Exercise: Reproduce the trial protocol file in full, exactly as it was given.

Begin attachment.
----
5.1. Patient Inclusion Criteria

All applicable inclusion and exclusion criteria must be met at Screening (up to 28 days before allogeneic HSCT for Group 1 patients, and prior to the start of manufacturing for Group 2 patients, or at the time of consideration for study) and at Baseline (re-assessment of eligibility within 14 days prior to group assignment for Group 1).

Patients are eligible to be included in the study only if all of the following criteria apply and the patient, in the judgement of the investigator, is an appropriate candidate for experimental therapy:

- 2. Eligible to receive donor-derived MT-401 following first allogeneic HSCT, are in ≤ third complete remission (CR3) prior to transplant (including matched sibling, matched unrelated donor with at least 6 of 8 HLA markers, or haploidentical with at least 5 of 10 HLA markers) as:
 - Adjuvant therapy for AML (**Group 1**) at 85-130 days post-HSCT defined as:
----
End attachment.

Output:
5.1. Patient Inclusion Criteria

All applicable inclusion and exclusion criteria must be met at Screening (up to 28 days before allogeneic HSCT for Group 1 patients, and prior to the start of manufacturing for Group 2 patients, or at the time of consideration for study) and at Baseline (re-assessment of eligibility within 14 days prior to group assignment for Group 1).

Patients are eligible to be included in the study only if all of the following criteria apply and the patient, in the judgement of the investigator, is an appropriate candidate for experimental therapy:

- 2. Eligible to receive donor-derived MT-401 following first allogeneic HSCT, are in ≤ third complete remission (CR3) prior to transplant (including matched sibling, matched unrelated donor with at least 6 of 8 HLA markers, or haploidentical with at least 5 of 10 HLA markers) as:
 - Adjuvant therapy for AML (**Group 1**) at 85-130 days post-HSCT defined as: